Date of Award


Degree Type


Degree Name

Master of Arts in Psychology



First Advisor

Janet M. Kulberg


Research has shown that teacher attitudes influence their expectations of students and the way in which they interact with them (Brophy & Good, 1972; Brownwell & Pajares, 1999; Bryan 1974; Cook 2001; Harris, Snodgrass, & Rosenthal, 1986; Jordan & Stanovich, 2001; Kuklinski & Weinstein, 2001; Rosenthal, 2002). Ajzen and Fishbein (1969) developed the Theory of Reasoned Action, which proposes that people's behavior is determined by intention and that these intentions are represented in people's attitudes toward the behavior and the perceived norm of that behavior. Beginning with the passage of Public Law 94-142 and the IDEA reauthorization, regular education teachers are required to include students with many different kinds of disabilities in their classrooms (Lipsky & Gartner, 1997). It is likely that teachers' attitudes and expectations with regard to inclusion can influence their actions and behaviors within a classroom making it important to gain an understanding of teachers' attitudes towards inclusion.

Van Reusen, Shoho, and Barker, (2001) examined teacher attitudes toward inclusion of students with disabilities at the high school level. To assess teacher attitudes, Van Reusen et al. developed a two part survey: The first part of the survey solicited demographic and background information about the participants, while the second part of the survey contained statements used to elicit teacher attitudes toward inclusion. The content validity of the scale was addressed but other psychometric properties such as construct validity and reliability were not examined.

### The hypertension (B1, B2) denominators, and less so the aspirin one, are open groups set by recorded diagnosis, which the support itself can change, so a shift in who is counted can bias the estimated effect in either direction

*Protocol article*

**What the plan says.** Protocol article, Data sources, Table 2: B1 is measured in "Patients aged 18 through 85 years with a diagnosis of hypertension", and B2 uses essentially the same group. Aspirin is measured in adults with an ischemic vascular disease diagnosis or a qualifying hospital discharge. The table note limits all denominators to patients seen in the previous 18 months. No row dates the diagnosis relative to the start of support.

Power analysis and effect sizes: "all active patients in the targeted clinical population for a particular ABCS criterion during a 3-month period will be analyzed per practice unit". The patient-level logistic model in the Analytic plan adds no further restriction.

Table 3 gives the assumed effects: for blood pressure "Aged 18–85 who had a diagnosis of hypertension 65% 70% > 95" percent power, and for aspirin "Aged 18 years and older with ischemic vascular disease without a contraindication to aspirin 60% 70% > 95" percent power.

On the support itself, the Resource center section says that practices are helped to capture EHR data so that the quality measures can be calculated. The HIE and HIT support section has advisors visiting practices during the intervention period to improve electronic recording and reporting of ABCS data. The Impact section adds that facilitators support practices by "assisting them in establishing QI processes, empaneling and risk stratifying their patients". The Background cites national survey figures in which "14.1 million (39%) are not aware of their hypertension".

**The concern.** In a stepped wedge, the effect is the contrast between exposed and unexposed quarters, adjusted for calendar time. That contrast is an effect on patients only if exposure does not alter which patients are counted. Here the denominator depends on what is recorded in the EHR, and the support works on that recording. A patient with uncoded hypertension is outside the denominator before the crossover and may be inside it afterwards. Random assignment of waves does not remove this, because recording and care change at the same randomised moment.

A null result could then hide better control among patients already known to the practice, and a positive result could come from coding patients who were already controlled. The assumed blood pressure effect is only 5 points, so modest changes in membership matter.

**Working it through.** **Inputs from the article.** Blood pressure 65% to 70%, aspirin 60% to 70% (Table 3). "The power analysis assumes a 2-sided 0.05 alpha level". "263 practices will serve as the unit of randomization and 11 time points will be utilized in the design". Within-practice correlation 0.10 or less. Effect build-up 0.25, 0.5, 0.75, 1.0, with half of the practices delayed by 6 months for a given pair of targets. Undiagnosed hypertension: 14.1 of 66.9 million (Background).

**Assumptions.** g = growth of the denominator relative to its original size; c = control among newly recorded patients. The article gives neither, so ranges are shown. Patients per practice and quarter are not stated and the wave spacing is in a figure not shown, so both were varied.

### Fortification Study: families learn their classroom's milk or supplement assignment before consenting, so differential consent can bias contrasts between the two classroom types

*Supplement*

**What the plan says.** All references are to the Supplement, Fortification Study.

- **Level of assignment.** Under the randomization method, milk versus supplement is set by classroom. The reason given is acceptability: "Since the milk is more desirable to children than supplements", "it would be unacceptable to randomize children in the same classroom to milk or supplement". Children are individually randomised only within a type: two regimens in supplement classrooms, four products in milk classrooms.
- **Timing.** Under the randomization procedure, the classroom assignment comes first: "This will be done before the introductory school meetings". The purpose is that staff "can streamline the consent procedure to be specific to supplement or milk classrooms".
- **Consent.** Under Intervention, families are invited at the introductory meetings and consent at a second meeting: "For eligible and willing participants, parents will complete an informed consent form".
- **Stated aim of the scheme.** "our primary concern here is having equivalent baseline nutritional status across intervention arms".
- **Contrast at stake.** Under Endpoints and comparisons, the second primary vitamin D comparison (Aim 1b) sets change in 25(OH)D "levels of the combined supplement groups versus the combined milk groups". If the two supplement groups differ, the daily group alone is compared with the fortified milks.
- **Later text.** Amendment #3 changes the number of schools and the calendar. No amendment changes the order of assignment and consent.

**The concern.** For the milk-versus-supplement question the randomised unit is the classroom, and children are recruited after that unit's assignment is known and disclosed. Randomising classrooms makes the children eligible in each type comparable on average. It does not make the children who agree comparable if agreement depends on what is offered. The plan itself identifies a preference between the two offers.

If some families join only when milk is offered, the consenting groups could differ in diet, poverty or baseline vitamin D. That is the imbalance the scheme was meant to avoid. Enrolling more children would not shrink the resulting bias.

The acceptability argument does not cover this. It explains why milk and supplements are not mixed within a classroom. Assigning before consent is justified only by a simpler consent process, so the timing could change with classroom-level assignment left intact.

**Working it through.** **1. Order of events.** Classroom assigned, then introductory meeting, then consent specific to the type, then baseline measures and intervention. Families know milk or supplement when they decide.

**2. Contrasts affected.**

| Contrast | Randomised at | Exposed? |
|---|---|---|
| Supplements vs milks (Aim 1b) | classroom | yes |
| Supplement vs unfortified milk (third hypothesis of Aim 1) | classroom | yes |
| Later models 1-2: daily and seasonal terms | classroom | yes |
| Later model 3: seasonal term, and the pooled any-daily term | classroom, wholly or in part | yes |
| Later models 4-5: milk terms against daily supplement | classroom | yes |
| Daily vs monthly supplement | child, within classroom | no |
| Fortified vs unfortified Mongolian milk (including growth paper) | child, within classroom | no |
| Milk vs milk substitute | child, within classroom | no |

The purpose of the present study is to begin to explore the construct validity of the Van Reusen et al. scale as well as estimate its reliability. Principal factor analysis was conducted on the data collected in Van Reusen et al.'s (2001) study to assess the dimension(s) of teacher attitudes toward the inclusion of students with disabilities into regular education classrooms. An item analysis was also conducted on the 20-item scale in order to determine the strength of the individual items. Coefficient alpha was used to assess the reliability of the scale. The item analysis indicated that a number of items were not directly related to the construct being measured. Therefore, these items were dropped before further analysis was completed. Using principal factor analysis it was suggested that there are two factors in this scale underlying high school teachers' attitudes toward inclusion, labeled Academic Climate and Teacher Preparation for Students with Special Needs. The scale was found to have a satisfactory reliability estimate with a coefficient alpha of .77. Limitations of the present study and future directions of research are also discussed.



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